Robb Recommends: The Bentley Bentayga V8

The line-up is growing – has the addition of a new V8 engine improved it?

Anyone who knows anything about technology will assert that you never download the first version of the software. Wait for the first update at least, by which time the stay-at-home tech-heads will have done their sworn nerd duty and weaselled out all the gremlins in the system to spare the rest of us the trouble.

What, then, of the Bentley Bentayga, and specifically the V8 model, added to the line this year to complement the car that debuted three years ago with a leviathan W12 power unit? Has the V8 made it sexier, more fun to drive, better? On paper, the V8 is a cheaper, marginally more efficient version of the original, but still an absolute firecracker, loaded with a 4.0-litre, twin-turbocharged V8 that generates 542bhp and can launch the car from 0-60mph in 4.4 seconds, a whole 0.4 seconds slower than the W12. Which leaves you wondering: do such margins matter?

Maybe. But some context, first. At launch, the British marque’s bulbous, bruising beast of a luxury SUV split the critics. On the one hand, yes, it was a mighty machine: the luxury SUV to kill all luxury SUVs (which, until Rolls Royce dropped its brick-like Cullinan last year, it was), with immense power and speed, and an interior so plush you could host an ambassador’s tea party in it. But on the other, it just didn’t quite look right. It was a bit lumpen and irregular. And it had a huge bottom.

I drove the Bentayga W12 through the Austrian Alps shortly after launch and remember being mightily impressed by it. It was as quiet and refined as you’d expect of a Bentley, although remarkably so for a car of its size (it weighs 2.4 tonnes and is more than five metres tip to tail), reassuringly smooth at speed and surprisingly balanced through the corners for a vehicle with proportions more akin to those of a tractor than a coupe.

And then, when you put your foot down, it had plenty of grunt. Really hammer it, and it could scare you. It could be fun, too. I took it into a snowy field, turned off all the clever electronics, and spent a very happy period doing an impression of a 17-year-old Fiesta driver in a Morrisons car park. Just in a car worth north of £160k.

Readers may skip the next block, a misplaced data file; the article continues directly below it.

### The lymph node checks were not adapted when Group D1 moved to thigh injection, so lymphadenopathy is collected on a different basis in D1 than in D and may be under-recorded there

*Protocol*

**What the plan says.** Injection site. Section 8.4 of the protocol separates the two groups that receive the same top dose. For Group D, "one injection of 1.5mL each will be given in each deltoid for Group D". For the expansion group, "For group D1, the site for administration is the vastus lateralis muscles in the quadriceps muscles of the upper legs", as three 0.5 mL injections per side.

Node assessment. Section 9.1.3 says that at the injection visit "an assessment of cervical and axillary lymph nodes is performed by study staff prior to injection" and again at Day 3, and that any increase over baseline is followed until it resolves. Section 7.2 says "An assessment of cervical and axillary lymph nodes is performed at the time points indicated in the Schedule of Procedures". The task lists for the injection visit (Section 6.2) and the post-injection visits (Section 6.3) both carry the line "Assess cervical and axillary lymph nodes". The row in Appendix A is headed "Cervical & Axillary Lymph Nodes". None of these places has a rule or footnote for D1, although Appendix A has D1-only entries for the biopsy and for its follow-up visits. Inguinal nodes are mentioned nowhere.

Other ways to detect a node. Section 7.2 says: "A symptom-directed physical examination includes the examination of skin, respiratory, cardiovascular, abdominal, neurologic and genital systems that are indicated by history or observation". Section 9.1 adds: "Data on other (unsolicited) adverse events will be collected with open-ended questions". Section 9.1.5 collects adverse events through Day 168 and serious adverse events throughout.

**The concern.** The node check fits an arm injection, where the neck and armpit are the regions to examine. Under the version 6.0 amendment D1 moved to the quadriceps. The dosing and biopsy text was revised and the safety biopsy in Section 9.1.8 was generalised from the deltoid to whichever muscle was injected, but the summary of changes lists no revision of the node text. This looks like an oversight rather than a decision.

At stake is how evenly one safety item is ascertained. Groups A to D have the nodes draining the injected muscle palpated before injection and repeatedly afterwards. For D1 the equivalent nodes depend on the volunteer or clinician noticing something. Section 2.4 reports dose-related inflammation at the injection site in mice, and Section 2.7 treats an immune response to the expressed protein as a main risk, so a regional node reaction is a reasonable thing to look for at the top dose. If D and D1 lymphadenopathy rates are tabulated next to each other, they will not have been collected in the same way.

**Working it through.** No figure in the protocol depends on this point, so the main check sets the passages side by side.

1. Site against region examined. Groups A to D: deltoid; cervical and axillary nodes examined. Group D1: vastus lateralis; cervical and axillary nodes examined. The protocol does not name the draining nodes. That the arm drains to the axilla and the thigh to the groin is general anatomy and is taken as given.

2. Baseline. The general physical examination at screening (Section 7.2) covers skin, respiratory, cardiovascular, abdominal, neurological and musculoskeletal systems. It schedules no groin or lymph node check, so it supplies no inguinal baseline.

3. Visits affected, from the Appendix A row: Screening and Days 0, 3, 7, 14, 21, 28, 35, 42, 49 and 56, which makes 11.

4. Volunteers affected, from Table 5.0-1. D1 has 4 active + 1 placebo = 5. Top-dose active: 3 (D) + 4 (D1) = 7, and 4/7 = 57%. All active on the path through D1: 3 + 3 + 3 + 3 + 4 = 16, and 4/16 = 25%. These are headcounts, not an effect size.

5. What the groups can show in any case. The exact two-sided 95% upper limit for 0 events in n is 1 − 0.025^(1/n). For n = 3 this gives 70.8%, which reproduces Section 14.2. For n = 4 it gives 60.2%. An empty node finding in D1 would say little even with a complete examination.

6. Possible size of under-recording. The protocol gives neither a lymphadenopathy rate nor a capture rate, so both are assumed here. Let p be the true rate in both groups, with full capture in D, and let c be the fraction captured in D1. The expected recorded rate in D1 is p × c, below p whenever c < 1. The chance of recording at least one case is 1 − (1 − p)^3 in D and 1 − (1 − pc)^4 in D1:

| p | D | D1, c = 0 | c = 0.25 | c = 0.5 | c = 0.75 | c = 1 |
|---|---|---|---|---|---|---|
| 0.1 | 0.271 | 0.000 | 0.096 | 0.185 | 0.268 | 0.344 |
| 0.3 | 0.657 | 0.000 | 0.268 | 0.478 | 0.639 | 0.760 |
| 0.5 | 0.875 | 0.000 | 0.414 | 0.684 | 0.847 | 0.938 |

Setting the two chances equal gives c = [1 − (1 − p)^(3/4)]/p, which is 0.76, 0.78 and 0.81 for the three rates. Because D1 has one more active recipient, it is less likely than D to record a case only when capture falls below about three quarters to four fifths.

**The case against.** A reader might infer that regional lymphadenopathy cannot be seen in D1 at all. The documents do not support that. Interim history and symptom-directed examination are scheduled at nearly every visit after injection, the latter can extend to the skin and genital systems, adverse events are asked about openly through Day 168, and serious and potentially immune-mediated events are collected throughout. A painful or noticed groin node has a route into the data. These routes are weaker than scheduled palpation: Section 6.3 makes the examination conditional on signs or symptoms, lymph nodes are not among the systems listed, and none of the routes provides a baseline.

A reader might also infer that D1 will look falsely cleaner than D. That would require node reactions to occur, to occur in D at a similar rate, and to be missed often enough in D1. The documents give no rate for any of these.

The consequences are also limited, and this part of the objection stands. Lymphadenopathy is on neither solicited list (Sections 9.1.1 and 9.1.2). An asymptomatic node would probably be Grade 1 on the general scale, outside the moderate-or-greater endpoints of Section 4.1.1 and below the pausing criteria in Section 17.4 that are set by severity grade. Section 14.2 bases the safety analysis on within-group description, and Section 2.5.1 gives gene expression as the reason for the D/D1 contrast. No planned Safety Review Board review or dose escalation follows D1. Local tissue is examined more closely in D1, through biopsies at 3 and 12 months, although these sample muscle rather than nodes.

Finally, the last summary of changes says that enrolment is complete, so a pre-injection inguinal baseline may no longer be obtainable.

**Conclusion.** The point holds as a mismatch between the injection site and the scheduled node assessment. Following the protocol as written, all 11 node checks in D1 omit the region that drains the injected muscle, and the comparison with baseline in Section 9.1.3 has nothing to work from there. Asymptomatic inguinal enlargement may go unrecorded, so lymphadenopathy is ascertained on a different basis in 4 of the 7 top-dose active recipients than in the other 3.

The V8 is, of course, much the same car, in looks at least. Despite the drop in power, it’s still cat-on-a-hot-tin-roof fast and thirstier than an alcoholic hiking in the Atacama. Inside it’s still super fancy too, all soft porpoise and beluga leathers, although drivers of other marques lower down the Volkswagen Group food chain may wonder why the system controls are identical to those of, say, an Audi, only tarted up with dashes of chrome and carbon fibre.

At the helm, there’s no question you get an imperious sense of superiority. It’s a Bentley for goodness sake, how could you not? On the bonnet, the winged Bentley ‘B’ prods proudly into the air ahead, and the same on the tail salutes the chasing pack with grand insouciance. Its brand power is off the chart.

The difference with the V8 is that it’s just that little bit gnarlier. It looks slightly squatter than the V12, a bit more ready to go. Its snarl is a little higher pitched, and perhaps ever so slightly more immediate, although really, if you’re looking for touch-sensitive dynamics, you’ll be buying a McLaren 720S.

Which means the big difference is price. The V8 starts at £136,900, a saving of circa £26,000 over the first of the W12 models – cash you could spend on any of the raft of specification packs Bentley offers. Mine, for example, had the Mulliner Driving Specification, which came with pimped-out 22-inch black polished wheels and diamond quilting as far as the eye could see. For that, you’ll pay £11,850. About the same as a Fiesta, in fact.

The V8 has given the Bentayga a bit more street cred, but better? Hand on heart, if it has a problem it’s not the engine, it’s the looks, which from some angles still curdle. Rumours are Bentley is prettifying it for a second generation. Get it right, and what a car they’ll have on their hands.

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